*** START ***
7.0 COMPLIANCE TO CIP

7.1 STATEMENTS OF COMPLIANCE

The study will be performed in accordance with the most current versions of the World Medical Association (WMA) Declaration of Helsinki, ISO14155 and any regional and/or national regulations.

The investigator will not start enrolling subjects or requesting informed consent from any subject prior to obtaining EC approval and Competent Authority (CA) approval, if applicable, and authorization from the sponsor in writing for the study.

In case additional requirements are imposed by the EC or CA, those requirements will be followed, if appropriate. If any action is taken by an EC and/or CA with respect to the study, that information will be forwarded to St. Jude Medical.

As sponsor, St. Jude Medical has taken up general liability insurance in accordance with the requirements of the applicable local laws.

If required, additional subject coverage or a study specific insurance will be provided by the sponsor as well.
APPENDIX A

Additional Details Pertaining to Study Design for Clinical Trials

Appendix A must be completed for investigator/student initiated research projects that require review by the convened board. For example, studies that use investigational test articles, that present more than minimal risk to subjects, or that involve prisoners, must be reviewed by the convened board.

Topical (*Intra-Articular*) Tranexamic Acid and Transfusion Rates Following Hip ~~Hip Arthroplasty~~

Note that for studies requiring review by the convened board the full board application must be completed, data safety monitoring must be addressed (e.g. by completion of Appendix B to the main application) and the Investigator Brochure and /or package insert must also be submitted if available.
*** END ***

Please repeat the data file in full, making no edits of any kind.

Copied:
7.0 COMPLIANCE TO CIP

7.1 STATEMENTS OF COMPLIANCE

The study will be performed in accordance with the most current versions of the World Medical Association (WMA) Declaration of Helsinki, ISO14155 and any regional and/or national regulations.

The investigator will not start enrolling subjects or requesting informed consent from any subject prior to obtaining EC approval and Competent Authority (CA) approval, if applicable, and authorization from the sponsor in writing for the study.

In case additional requirements are imposed by the EC or CA, those requirements will be followed, if appropriate. If any action is taken by an EC and/or CA with respect to the study, that information will be forwarded to St. Jude Medical.

As sponsor, St. Jude Medical has taken up general liability insurance in accordance with the requirements of the applicable local laws.

If required, additional subject coverage or a study specific insurance will be provided by the sponsor as well.
APPENDIX A

Additional Details Pertaining to Study Design for Clinical Trials

Appendix A must be completed for investigator/student initiated research projects that require review by the convened board. For example, studies that use investigational test articles, that present more than minimal risk to subjects, or that involve prisoners, must be reviewed by the convened board.

Topical (*Intra-Articular*) Tranexamic Acid and Transfusion Rates Following Hip ~~Hip Arthroplasty~~

Note that for studies requiring review by the convened board the full board application must be completed, data safety monitoring must be addressed (e.g. by completion of Appendix B to the main application) and the Investigator Brochure and /or package insert must also be submitted if available.